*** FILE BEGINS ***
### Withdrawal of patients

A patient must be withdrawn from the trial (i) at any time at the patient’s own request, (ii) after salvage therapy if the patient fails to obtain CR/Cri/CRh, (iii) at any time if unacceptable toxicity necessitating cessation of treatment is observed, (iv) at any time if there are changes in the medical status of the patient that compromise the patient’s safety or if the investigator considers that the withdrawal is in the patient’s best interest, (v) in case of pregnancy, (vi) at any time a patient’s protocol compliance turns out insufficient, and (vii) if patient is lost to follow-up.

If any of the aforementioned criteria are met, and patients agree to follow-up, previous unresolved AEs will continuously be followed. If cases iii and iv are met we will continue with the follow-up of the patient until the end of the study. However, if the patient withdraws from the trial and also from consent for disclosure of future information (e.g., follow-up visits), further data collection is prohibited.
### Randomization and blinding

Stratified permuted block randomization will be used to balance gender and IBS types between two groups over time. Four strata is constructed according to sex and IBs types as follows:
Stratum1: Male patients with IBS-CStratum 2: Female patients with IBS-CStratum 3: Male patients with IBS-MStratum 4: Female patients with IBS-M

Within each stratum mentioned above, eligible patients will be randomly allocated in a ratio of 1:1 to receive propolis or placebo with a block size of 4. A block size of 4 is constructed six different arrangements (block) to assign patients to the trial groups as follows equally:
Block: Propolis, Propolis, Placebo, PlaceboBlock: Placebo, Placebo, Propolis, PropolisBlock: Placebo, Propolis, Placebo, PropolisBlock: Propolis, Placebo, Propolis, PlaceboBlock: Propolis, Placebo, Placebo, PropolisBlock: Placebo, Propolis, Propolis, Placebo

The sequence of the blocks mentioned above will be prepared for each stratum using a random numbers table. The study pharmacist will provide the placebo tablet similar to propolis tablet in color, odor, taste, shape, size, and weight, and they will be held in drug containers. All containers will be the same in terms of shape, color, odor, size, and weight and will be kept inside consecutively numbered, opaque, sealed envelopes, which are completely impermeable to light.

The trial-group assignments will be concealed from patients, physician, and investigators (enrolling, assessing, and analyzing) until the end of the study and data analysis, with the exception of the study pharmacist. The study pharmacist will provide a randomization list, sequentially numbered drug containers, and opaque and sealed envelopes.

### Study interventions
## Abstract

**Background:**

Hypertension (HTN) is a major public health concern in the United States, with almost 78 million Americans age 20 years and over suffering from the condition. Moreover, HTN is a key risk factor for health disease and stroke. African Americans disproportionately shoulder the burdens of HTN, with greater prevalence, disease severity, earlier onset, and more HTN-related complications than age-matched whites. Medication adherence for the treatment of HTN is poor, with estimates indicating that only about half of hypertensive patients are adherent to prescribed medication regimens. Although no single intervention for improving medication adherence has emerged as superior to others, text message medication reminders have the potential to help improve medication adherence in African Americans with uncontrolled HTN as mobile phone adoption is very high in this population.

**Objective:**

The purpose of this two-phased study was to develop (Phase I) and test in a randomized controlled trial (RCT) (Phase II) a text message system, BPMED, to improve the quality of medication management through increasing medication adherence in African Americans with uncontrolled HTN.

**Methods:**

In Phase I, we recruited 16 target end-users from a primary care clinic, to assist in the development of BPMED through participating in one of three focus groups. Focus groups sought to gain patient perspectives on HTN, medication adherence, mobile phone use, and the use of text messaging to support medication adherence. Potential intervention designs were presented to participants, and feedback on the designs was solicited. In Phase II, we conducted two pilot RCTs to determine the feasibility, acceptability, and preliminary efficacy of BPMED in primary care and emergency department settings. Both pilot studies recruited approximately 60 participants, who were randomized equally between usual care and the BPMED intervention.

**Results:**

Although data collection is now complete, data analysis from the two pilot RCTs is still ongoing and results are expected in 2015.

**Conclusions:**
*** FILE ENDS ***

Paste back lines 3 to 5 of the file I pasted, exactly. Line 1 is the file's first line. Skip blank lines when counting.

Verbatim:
If any of the aforementioned criteria are met, and patients agree to follow-up, previous unresolved AEs will continuously be followed. If cases iii and iv are met we will continue with the follow-up of the patient until the end of the study. However, if the patient withdraws from the trial and also from consent for disclosure of future information (e.g., follow-up visits), further data collection is prohibited.
### Randomization and blinding

Stratified permuted block randomization will be used to balance gender and IBS types between two groups over time. Four strata is constructed according to sex and IBs types as follows: